Forced insurance could bankrupt small employers

By Richard Haugh
THE COLORADO STATESMAN

Requiring employers to offer health insurance to their employees could cost Colorado’s small businesses more than $3 billion over five years, according to the National Federation of Independent Business.

The Washington-based group’s research foundation released a study Feb. 3 also showing that forcing small employers — those with fewer than 500 employees — to offer health coverage would cost more than 29,000 Colorado employees their jobs. For all of the state’s employers, health care reform legislation with an employer mandate would mean a loss of 50,000 jobs and $5.9 billion in revenues between 2009 and 2013.

No legislation has been introduced this session that would lead to such an employer mandate. But Tony Gagliardi, NFIB’s Colorado state director, said that — based on conversations he’s had with lawmakers — he expects reform legislation to be introduced by Democrats this year.

“We take these conversations very seriously. While it’s not on the docket yet, we expect to see it,” he said. “That could have a serious impact on Colorado, and whether we would ever be able to attract new business here would be doubtful.”

Ironically, while such mandates would be costly to many businesses, some would prosper — particularly in the health-care industry. That’s because more money would be spent to cover the additional employees who would pick up health insurance, said William Dennis, NFIB senior research fellow.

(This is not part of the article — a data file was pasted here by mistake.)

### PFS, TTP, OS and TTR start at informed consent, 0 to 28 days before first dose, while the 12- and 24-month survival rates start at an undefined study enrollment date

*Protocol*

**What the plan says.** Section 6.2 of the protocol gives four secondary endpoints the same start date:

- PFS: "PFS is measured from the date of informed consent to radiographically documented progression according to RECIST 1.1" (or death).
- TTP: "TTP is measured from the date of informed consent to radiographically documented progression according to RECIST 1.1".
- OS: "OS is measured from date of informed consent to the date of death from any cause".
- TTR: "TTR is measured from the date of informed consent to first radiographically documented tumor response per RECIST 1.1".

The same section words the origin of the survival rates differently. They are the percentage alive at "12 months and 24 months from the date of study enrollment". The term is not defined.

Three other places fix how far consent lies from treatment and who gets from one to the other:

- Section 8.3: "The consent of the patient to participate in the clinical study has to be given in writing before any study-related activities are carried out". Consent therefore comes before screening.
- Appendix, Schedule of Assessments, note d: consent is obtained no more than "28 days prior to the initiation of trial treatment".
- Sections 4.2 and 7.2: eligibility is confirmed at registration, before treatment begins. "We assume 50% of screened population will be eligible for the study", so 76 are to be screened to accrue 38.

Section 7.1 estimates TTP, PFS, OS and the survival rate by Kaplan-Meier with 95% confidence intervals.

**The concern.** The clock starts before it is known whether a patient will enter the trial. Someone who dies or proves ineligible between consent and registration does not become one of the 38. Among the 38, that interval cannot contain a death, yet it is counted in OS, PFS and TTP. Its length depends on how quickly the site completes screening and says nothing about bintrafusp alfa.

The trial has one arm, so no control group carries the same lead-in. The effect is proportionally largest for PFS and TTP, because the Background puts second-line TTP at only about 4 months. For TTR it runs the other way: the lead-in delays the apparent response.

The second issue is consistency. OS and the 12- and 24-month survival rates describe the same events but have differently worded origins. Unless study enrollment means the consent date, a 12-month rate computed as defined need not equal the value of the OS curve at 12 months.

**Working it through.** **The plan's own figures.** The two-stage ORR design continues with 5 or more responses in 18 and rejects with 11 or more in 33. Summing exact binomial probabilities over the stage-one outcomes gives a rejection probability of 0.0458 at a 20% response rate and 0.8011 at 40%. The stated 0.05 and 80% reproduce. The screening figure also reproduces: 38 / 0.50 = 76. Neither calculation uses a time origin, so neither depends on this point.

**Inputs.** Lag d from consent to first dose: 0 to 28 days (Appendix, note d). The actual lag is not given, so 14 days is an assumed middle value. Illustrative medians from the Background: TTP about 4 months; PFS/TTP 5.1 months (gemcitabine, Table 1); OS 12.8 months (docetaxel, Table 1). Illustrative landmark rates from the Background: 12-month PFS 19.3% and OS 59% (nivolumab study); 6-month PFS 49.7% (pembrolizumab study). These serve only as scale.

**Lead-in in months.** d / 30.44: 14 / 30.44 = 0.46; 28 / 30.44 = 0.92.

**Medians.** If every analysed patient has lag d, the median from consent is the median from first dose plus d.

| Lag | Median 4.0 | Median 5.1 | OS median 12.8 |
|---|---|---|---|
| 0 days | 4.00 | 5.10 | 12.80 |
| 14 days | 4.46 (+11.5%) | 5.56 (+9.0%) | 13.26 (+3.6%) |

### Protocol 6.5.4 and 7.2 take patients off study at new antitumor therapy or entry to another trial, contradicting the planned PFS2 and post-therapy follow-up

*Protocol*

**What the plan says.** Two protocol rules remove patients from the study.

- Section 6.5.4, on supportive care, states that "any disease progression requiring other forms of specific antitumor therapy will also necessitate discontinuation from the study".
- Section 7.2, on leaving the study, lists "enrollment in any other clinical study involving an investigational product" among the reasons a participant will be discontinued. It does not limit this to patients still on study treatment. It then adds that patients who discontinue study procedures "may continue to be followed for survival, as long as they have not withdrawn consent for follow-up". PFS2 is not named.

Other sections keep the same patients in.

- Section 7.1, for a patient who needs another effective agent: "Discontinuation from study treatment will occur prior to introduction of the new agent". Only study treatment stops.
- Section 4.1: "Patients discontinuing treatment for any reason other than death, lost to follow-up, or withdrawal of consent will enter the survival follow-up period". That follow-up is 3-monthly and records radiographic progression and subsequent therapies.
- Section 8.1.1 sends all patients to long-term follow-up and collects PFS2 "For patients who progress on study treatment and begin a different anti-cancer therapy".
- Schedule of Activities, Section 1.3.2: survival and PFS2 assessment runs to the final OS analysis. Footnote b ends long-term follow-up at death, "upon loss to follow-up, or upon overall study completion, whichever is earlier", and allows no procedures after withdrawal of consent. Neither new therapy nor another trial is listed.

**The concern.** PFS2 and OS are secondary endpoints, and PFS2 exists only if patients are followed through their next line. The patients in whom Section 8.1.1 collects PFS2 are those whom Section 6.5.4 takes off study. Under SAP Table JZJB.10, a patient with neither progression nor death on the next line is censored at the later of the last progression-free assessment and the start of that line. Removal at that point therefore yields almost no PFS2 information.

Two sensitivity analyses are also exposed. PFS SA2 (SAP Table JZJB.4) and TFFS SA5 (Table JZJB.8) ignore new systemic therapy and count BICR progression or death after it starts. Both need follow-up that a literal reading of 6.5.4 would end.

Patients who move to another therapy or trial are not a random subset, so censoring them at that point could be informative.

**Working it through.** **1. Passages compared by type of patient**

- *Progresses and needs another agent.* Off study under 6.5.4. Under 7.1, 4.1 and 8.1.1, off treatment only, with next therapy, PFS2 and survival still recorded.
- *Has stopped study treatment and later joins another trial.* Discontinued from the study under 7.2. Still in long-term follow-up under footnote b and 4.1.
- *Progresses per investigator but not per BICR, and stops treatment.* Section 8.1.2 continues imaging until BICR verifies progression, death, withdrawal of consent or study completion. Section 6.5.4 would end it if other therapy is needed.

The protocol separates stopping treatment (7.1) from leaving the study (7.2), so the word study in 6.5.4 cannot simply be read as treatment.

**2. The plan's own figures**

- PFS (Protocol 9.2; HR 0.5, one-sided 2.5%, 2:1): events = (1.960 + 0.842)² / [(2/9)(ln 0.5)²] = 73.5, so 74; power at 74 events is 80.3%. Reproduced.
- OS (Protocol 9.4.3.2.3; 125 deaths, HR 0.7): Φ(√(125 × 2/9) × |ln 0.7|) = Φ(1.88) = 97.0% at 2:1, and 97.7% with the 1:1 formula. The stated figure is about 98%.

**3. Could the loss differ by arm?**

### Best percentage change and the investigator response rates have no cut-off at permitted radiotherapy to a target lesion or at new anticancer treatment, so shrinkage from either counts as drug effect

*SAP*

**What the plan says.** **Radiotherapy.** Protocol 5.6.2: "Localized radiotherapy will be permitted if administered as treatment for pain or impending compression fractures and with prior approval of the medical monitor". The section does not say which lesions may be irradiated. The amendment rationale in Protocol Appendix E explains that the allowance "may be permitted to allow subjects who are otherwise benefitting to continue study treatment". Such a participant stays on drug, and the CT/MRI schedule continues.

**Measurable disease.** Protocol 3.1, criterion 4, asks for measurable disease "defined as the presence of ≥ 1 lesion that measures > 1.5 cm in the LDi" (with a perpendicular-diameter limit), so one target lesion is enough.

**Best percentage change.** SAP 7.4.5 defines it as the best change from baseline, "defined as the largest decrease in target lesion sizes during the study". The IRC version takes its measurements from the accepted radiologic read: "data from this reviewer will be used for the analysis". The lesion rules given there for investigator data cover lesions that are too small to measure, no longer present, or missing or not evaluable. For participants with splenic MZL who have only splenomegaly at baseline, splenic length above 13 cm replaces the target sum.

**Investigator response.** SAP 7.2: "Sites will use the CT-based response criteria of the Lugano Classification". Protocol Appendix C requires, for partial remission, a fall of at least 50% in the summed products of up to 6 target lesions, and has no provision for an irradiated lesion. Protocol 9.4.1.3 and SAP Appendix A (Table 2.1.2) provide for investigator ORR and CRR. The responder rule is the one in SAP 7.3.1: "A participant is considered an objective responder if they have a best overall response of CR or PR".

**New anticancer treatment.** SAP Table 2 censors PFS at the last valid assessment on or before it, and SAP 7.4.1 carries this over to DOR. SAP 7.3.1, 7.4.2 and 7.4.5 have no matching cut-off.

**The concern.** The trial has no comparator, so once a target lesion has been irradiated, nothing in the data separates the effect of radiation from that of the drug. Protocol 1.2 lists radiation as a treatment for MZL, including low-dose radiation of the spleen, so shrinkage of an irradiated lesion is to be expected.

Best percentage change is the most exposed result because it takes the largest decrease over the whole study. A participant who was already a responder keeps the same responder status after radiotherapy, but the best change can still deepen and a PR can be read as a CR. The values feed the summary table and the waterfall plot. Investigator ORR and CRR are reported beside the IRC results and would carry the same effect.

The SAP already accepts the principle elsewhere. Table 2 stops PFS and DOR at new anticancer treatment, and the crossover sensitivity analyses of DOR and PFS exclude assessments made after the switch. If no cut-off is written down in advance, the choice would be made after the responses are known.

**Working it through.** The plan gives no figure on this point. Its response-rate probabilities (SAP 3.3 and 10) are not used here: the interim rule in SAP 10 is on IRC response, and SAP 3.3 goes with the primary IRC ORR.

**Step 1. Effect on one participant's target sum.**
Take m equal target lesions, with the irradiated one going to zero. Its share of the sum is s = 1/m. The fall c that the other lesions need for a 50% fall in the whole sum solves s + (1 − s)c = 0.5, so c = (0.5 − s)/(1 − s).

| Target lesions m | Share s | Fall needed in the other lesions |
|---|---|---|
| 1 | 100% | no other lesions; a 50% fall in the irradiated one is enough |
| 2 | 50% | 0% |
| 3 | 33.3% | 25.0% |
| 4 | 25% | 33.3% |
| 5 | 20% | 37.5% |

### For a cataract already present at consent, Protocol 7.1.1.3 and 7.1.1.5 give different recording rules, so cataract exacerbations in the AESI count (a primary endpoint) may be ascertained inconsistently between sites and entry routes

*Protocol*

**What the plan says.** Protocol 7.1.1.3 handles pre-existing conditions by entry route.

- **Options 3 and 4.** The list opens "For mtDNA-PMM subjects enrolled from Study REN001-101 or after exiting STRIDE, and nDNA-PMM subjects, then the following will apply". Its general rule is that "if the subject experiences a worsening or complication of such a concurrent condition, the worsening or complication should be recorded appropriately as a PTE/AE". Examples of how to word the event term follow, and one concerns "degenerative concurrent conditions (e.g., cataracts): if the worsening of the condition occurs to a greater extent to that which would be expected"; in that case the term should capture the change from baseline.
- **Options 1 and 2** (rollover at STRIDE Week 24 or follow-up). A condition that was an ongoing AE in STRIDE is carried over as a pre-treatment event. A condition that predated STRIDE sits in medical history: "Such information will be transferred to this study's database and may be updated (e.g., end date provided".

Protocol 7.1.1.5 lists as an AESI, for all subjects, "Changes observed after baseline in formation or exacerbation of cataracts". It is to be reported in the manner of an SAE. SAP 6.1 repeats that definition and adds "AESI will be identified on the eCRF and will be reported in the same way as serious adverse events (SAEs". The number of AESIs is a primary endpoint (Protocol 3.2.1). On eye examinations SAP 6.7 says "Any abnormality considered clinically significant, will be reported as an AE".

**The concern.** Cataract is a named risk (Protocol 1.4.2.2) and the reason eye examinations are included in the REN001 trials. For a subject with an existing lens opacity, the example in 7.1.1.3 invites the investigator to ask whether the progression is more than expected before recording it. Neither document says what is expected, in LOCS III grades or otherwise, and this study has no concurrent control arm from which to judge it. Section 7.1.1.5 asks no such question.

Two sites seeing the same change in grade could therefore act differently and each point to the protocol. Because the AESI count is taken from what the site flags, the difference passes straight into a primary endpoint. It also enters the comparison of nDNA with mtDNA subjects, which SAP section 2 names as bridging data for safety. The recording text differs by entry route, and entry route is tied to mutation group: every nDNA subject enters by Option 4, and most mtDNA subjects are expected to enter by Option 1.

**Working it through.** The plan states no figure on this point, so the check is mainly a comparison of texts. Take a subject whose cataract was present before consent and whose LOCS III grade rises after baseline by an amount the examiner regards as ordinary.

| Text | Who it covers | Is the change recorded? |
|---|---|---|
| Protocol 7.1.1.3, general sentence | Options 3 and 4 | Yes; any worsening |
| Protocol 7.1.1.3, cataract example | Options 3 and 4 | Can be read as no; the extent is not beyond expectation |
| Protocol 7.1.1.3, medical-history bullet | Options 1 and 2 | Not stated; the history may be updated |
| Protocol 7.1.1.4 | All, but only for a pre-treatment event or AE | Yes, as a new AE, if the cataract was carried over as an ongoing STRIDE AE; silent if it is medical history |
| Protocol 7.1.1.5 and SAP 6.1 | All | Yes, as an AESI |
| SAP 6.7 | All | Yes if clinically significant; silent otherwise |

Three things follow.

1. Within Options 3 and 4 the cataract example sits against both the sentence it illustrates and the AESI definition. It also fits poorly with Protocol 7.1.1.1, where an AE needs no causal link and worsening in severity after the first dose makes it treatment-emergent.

While health care reform is high on state and federal agendas, Dennis said the wishes of both legislators and employers need to be weighed.

“The clear issue for small business people is cost. The politicians are interested in coverage,” he said. “The two are highly interrelated.”

Gagliardi said certain market reforms short of an employer mandate could be made to reduce costs. He noted proposals that have been bandied about to allow businesses to join purchasing pools to negotiate premiums, and called on Colorado’s General Assembly to consider allowing businesses to purchase insurance policies from companies located outside the state.

A bill addressing that issue has been introduced by, Cindy Acree, R-Aurora, a member of the House Health and Human Services Committee. HB 09-1256 would allow the state insurance commissioner to enter multistate agreements to permit consumers to buy out-of-state health insurance products.

Rick@coloradostatesman.com